Marguerite Young is best known as the author of Miss MacIntosh, My Darling, a 1200-page novel published to great critical acclaim in 1965 and since then considered a landmark of contemporary American literature. But she is also an enchanting essayist and a perceptive critic, and Inviting the Muses gathers all her shorter prose writings, most of which are unknown even to her admirers.
Three short stories (one previously unpublished) are followed by essays and reviews on a wide variety of topics: the Midwest in which Young grew up, writers she admires, the act of writing itself, dolls, horses, deaf-mutes, Mormons (Young is a descendant of Brigham Young), and always the primacy of the imagination in all human endeavors.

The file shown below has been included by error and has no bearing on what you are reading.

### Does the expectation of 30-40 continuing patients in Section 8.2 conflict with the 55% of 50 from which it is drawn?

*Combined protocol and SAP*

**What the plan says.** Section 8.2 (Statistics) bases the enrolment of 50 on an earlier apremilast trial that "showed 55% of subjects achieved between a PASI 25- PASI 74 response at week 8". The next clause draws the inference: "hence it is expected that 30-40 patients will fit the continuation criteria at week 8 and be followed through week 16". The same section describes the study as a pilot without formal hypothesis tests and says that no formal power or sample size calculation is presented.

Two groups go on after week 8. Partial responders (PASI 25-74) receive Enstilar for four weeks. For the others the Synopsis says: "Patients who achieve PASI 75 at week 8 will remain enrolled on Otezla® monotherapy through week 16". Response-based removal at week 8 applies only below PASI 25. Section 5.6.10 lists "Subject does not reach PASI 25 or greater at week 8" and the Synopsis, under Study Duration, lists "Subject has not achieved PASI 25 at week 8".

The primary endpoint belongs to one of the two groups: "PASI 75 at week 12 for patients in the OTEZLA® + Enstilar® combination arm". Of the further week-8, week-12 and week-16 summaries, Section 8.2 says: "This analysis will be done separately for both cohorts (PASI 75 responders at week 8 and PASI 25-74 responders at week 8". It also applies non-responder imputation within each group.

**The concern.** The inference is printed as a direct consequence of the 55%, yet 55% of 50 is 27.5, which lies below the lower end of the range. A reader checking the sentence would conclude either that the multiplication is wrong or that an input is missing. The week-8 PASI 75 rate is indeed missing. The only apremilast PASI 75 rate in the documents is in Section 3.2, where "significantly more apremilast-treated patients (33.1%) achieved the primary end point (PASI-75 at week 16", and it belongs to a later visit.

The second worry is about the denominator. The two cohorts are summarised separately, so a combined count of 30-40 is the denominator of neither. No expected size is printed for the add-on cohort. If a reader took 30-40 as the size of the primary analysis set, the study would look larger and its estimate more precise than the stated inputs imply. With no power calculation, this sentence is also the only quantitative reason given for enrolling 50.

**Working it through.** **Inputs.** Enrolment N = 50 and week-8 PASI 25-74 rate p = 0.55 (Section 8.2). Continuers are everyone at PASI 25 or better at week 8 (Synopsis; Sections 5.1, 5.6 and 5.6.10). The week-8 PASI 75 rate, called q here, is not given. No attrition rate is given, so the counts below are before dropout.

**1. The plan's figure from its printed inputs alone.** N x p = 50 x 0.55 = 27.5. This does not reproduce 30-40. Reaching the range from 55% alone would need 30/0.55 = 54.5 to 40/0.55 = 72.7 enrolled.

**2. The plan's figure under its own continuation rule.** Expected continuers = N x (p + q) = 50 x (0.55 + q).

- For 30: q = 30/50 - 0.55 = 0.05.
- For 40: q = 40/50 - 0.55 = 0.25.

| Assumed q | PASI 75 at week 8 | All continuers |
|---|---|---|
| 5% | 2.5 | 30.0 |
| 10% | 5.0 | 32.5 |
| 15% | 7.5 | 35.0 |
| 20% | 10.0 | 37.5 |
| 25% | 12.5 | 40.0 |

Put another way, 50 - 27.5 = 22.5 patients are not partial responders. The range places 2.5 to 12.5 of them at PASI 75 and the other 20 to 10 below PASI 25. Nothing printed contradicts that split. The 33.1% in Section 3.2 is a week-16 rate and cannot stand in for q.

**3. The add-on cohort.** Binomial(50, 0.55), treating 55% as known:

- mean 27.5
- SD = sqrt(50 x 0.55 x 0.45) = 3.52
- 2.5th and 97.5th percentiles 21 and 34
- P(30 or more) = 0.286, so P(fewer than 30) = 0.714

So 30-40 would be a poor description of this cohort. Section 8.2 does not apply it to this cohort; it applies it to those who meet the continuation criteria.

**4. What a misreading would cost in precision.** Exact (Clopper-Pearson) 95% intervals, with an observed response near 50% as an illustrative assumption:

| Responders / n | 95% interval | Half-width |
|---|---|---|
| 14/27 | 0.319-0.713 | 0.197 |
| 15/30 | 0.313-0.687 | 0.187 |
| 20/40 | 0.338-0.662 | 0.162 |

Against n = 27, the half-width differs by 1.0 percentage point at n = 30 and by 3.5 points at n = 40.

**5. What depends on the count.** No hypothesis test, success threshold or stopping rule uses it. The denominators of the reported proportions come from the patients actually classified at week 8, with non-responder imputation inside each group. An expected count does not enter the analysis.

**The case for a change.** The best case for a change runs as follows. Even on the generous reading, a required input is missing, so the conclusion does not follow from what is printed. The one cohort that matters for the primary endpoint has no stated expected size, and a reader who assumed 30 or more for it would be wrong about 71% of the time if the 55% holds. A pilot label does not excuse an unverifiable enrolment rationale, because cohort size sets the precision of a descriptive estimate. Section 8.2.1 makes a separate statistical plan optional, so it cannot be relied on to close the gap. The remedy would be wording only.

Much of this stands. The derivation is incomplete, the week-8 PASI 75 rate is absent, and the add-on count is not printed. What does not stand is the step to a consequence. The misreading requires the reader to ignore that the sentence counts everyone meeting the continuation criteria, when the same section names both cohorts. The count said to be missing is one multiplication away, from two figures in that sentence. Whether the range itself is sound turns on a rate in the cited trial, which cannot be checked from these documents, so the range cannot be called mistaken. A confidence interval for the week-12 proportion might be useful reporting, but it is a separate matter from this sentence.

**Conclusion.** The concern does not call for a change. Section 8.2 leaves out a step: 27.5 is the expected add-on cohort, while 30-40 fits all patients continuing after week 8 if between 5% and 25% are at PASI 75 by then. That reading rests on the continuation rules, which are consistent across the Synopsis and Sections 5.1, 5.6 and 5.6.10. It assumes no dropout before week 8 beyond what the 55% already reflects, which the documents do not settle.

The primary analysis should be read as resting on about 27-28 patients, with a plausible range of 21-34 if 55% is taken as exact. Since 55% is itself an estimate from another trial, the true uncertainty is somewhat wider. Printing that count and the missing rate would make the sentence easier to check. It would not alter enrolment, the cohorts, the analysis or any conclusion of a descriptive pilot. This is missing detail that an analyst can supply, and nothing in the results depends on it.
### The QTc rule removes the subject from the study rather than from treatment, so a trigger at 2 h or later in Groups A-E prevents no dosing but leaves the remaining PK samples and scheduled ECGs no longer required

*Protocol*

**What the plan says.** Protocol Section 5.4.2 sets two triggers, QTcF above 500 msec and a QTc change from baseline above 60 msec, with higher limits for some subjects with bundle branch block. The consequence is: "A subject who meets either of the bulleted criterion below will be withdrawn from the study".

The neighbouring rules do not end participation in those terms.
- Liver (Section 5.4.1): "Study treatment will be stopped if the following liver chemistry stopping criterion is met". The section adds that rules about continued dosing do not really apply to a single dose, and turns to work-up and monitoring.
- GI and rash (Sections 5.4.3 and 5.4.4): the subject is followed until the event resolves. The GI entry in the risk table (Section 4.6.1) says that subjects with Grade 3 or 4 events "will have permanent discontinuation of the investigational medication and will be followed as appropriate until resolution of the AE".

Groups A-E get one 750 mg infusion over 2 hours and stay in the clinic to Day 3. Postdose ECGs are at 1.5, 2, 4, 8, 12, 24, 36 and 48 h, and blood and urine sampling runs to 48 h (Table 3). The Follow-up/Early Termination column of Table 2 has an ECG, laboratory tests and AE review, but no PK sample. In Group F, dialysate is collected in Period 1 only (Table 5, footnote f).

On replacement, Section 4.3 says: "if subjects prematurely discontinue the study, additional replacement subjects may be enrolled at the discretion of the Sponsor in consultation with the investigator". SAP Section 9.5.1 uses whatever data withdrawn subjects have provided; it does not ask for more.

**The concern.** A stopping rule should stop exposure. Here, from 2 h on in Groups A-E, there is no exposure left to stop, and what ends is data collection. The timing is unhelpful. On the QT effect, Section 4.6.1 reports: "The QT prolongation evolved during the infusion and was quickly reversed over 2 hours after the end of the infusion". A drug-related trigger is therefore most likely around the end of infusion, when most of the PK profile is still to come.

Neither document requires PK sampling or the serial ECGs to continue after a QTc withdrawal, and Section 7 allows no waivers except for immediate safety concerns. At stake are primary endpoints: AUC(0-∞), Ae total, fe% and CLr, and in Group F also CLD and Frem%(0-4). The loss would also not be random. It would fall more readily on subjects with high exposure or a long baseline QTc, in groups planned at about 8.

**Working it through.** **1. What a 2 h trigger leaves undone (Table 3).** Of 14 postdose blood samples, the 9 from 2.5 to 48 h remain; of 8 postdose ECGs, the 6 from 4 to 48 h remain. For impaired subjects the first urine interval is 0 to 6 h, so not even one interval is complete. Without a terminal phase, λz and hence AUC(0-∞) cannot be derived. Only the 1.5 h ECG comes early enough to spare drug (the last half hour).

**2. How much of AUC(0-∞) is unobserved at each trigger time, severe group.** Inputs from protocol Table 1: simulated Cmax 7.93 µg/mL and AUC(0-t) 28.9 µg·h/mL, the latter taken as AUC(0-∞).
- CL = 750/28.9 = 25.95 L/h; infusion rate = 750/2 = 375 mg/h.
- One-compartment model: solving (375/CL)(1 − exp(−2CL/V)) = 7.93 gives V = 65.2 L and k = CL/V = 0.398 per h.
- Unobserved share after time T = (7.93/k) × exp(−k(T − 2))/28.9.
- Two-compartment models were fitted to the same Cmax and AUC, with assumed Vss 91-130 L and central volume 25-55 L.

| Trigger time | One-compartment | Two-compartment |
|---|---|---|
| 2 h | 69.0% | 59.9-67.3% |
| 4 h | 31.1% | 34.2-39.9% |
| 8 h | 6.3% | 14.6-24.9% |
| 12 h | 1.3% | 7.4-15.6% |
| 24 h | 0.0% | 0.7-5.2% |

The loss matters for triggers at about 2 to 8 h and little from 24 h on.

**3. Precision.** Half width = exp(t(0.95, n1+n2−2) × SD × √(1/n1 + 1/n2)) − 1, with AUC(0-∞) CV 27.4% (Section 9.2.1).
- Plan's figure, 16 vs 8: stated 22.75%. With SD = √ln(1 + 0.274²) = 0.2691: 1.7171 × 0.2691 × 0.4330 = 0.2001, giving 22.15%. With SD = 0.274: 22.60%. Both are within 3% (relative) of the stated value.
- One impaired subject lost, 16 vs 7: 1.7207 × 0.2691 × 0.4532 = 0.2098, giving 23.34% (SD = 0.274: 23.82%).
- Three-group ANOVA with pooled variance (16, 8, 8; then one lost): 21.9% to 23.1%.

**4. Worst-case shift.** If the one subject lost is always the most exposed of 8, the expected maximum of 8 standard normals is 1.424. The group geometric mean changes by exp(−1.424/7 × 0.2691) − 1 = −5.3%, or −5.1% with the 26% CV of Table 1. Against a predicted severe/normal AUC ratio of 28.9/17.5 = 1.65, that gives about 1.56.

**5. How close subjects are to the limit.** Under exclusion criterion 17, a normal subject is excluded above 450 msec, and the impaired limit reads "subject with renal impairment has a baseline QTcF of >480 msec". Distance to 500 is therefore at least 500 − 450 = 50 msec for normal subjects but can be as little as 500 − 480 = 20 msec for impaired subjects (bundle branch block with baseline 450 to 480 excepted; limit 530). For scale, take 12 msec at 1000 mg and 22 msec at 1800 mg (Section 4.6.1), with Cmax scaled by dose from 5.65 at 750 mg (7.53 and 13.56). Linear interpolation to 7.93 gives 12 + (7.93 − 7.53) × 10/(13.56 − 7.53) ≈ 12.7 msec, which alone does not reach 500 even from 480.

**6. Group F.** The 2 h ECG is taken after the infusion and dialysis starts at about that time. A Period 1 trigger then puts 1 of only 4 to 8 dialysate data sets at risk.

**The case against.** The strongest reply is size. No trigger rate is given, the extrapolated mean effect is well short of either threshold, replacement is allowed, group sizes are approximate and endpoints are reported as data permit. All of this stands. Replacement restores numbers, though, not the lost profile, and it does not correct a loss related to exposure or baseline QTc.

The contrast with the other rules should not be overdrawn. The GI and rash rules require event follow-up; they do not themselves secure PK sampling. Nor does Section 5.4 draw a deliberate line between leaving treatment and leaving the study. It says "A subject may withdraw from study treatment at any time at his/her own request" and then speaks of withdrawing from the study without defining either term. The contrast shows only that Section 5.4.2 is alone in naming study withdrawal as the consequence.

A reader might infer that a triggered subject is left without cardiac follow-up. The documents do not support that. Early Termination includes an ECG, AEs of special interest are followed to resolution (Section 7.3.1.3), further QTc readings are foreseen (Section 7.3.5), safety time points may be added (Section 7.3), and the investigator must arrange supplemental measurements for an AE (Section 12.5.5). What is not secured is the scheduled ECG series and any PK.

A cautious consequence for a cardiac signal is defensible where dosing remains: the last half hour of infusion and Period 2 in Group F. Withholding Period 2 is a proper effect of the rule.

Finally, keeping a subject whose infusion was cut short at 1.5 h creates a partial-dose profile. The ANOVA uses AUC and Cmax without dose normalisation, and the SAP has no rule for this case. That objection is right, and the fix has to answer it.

Young celebrates “complex life and complex letters” (the title of one of her essays), avoiding the commonplace to seek out the mysterious unities that bind disparate activities. Her style mixes elegance with whimsy, wisdom with wit, and her attitude alternates between wonder for life in all its bizarre variety and impatience with those blind to that variety. Inviting the Muses reconfirms Young’s eminence as a grande dame of American letters.